International students experience alcohol differently
Alcohol is commonplace in many international traditions experienced by students at Biola. | Photo courtesy of Masha Andrievskaya
It is no secret alcohol can be a taboo subject. The lure of alcohol can be strong, especially to teens for whom alcohol is the last holdout to adulthood.
In America, the National Minimum Drinking Age Act of 1984 set the age 21 as the legal limit to curb the high fatality rate caused by drunk driving. Biola students of all ages are prohibited from using alcohol or controlled substances. According to the Biola University Student Handbook, the purpose of Biola’s prohibition policy is to ensure a safe environment for students to live, grow and learn.
“Contract… that’s equality, in a way, and it makes it easier for everyone,” said Adina Baciu, sophomore communications studies major. “I have to say no, and if I choose to be part of a certain community I have to submit to the rules.”
Though Baciu, a Romanian citizen, understands and agrees with the contract, she also presented a European perspective regarding alcohol consumption. In Romania, alcohol is not only a staple at the dinner table, it is considered a disgrace not to provide it for guests at events. For Romanians, the legal drinking age is 18, as it is in over 60 percent of all countries, according to Procon.org. However, many families will allow their children to have a few sips at an early age to become acquainted with the taste.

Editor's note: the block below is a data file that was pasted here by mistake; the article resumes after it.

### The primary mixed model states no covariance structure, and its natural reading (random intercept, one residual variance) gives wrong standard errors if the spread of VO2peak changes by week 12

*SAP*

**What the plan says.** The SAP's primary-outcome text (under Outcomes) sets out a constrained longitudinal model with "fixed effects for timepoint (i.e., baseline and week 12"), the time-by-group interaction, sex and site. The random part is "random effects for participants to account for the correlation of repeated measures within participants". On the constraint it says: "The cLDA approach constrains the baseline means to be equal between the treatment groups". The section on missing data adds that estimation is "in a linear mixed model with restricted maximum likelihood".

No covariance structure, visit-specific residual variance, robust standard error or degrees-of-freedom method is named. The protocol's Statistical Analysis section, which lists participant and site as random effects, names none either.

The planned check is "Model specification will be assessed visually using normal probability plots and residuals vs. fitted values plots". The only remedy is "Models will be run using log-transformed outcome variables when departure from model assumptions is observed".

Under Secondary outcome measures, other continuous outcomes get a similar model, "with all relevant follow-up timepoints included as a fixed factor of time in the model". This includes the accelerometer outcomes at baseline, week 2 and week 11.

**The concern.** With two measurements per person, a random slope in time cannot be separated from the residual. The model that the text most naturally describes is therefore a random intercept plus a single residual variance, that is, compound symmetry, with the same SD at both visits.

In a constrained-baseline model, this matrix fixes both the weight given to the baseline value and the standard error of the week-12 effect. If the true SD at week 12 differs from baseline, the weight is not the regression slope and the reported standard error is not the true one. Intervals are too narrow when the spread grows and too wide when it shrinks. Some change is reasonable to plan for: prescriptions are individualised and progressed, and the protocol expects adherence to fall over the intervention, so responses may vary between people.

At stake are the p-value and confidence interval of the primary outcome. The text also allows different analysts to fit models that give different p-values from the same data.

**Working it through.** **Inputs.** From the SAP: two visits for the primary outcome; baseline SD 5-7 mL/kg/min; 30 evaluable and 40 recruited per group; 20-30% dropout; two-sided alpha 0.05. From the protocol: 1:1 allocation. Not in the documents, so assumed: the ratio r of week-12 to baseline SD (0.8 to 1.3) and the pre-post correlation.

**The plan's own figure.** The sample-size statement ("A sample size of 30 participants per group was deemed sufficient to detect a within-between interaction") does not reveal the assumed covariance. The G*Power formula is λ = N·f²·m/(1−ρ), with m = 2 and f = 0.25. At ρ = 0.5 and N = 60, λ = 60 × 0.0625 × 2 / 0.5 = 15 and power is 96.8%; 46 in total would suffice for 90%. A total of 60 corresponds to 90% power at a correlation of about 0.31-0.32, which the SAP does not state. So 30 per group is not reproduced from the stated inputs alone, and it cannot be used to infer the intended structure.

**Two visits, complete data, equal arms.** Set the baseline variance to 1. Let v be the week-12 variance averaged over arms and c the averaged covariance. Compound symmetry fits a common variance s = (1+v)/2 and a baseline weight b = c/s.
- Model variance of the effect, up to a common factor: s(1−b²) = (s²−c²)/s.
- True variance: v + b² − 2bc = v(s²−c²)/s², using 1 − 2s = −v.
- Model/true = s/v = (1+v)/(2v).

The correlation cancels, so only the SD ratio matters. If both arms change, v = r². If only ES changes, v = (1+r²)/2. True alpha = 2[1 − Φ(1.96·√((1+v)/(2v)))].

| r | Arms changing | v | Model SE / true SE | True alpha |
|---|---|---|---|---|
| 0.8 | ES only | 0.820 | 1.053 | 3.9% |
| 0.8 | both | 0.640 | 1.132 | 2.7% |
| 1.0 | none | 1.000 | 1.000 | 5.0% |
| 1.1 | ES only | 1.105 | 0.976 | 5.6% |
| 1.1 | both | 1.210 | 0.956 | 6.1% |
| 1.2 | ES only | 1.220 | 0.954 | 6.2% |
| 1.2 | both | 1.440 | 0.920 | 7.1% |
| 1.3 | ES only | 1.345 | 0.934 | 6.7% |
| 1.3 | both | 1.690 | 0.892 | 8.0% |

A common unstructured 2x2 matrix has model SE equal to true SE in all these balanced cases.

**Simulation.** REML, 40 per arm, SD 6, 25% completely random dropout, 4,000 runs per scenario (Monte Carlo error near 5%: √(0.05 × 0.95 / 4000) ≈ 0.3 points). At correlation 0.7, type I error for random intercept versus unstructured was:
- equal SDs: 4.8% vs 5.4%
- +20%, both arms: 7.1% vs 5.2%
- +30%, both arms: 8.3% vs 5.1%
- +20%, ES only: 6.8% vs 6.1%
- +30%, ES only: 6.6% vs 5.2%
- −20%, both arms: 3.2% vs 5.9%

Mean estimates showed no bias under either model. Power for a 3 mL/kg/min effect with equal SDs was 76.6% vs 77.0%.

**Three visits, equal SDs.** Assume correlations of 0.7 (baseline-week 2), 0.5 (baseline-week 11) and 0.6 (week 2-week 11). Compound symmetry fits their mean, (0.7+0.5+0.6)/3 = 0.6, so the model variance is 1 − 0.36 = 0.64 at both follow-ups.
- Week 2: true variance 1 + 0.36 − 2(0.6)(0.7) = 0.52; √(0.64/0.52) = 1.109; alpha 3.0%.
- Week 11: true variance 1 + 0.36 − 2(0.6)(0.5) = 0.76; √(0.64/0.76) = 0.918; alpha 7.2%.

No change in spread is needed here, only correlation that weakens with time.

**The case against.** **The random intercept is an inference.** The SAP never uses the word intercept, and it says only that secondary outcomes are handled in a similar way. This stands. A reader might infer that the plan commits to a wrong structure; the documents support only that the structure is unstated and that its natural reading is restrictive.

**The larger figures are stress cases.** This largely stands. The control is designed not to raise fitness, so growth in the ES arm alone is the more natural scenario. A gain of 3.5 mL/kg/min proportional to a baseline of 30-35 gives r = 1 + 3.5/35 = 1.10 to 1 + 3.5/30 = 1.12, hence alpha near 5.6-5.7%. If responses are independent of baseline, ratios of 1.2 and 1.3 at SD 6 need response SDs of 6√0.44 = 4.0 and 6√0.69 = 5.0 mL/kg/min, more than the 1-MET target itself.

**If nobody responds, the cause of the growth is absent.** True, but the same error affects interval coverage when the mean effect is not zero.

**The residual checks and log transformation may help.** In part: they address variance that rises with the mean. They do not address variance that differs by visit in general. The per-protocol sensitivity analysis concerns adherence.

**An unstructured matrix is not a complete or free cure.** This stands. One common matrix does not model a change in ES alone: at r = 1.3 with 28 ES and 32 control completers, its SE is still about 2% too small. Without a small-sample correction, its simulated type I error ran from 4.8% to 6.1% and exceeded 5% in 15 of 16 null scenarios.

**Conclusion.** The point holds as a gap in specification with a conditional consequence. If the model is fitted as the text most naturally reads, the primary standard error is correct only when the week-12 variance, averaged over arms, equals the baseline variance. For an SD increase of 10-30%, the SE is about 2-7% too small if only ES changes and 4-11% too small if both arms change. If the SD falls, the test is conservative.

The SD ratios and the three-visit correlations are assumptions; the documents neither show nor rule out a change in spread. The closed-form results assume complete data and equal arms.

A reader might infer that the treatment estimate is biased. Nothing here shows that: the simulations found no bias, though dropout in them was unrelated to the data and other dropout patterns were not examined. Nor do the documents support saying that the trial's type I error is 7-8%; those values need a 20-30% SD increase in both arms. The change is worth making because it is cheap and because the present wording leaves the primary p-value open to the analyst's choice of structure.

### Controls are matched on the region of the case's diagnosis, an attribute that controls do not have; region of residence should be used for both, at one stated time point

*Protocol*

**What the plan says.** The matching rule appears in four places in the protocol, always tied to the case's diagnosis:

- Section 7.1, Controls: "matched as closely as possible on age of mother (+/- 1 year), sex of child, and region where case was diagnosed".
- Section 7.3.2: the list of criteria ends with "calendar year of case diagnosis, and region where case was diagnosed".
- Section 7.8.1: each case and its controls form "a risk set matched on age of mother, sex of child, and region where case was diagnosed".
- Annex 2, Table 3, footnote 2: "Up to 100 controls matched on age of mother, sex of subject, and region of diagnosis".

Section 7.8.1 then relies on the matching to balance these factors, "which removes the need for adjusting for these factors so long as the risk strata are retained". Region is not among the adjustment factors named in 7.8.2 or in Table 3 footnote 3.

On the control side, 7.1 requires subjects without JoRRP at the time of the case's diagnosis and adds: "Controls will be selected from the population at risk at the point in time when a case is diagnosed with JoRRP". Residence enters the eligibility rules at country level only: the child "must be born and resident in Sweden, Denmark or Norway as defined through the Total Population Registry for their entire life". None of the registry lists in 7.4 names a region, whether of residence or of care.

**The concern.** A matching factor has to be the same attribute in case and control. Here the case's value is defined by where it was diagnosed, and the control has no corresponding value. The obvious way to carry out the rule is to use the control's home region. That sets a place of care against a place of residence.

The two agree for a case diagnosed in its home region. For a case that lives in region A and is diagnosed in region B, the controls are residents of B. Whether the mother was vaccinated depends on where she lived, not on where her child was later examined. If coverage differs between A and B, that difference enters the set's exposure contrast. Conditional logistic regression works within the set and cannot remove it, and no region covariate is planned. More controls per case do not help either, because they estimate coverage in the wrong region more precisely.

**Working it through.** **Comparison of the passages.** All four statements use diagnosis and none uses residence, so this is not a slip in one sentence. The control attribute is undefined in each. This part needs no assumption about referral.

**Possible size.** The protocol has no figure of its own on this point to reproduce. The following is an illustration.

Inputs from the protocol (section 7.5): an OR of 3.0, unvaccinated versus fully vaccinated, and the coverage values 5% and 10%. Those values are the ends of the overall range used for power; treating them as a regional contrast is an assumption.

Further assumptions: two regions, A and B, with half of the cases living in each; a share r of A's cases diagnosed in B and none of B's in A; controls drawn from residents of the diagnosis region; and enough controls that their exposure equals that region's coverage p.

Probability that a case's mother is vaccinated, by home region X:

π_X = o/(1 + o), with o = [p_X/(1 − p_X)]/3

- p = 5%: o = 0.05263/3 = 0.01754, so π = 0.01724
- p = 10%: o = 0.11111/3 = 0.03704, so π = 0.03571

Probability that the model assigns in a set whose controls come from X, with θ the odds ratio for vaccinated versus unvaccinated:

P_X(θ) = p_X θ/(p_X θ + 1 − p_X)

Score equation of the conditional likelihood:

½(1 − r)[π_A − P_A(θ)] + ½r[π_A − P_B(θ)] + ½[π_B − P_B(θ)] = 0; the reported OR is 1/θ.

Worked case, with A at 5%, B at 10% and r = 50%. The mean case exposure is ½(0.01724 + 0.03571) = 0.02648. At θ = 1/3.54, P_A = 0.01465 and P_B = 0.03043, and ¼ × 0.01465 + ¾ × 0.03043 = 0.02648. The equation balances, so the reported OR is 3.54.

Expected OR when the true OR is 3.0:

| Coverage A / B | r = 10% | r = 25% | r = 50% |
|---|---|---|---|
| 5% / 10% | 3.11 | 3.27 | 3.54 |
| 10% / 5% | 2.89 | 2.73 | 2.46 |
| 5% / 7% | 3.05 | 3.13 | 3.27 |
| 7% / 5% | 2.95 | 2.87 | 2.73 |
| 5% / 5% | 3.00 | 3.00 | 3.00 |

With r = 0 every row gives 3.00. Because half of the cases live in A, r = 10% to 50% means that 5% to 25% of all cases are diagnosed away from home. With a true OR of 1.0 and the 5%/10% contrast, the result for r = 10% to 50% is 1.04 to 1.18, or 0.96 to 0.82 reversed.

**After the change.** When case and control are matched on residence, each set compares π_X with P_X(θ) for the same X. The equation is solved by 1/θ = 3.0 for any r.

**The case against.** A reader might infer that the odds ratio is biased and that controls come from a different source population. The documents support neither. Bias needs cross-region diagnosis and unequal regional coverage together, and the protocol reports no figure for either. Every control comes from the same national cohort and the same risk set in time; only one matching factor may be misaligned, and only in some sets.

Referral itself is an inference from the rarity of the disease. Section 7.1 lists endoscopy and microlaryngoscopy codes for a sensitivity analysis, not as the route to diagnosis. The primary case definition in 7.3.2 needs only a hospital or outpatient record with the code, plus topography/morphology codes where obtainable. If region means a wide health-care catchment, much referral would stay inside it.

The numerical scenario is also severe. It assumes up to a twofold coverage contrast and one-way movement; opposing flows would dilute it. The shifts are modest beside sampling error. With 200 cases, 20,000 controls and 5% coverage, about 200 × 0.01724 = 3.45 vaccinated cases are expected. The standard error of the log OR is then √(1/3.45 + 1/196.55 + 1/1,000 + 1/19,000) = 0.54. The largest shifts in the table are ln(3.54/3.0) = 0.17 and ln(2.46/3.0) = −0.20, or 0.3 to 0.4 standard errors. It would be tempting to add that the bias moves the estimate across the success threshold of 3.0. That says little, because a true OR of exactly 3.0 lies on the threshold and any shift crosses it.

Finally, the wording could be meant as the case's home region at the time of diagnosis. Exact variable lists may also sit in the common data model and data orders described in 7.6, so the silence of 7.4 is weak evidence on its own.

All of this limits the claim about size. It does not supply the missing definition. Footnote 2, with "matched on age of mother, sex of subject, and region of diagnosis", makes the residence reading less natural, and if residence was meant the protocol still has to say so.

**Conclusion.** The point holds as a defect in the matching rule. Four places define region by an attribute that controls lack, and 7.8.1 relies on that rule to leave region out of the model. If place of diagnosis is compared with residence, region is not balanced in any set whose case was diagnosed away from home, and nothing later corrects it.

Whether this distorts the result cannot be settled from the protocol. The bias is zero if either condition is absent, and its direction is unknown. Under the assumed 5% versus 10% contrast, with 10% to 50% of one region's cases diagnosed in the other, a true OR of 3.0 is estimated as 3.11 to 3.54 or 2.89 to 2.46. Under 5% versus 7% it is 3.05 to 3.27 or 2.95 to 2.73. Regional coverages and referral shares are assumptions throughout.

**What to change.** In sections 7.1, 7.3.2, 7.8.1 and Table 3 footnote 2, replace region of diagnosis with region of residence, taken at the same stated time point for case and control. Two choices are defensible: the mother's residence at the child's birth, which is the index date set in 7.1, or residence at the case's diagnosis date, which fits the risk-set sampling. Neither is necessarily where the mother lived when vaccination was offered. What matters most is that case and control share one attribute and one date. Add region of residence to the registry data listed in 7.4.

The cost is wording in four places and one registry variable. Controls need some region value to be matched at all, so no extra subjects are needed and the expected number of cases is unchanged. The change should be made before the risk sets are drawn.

Masha Andrievskaya, sophomore cultural anthropology major, said that opinions in her hometown of St. Petersburg, Russia, are strikingly similar.
“They don’t see it as a big deal,” said Andrievskaya. “Now, if one person starts talking about alcohol here, at Biola, guys go crazy… But it’s not a big deal, because usually parents start letting you try alcohol or wine when you’re 15 or 16.”
Examples of the normative nature of alcohol were echoed by many of Andrievskaya’s international peers. These students are even accustomed to alcohol-related traditions. For instance, alcohol is sometimes used medicinally. Enforcing Russian stereotypes, the people of Russia have a special curative.
“It’s cold in winter, and [vodka] usually helps for not getting sick,” Andrievskaya said. “When I would get really sick in winter [as a child], I would drink vodka with jam, just like one shot, and it helps you. You’re like, great the next morning.”
Andrievskaya refutes, however, that vodka is the only alcoholic beverage that Russians ever drink. She said it became a coping mechanism for veterans of World War II due to the lack of psychological help available in Soviet Russia. This is likely where the vodka-loving stereotype originated.
In the Romanian countryside it is traditional for people, such as Baciu’s grandmother, to brew their own alcohol. One typical drink is Palincă, a fruit brandy usually made from peaches or grapes.
“It’s kind of a treat when you have a good glass of Palincă made by your grandparents…Tradition is, after you’ve had a huge meal for Easter or Christmas, you take a little shot of Palincă. They say if you ate a lot of food, take a shot of Palincă and it will clear up,” Baciu said. “They say that it cures anything. Like, you don’t need medicine, you take a shot of that.”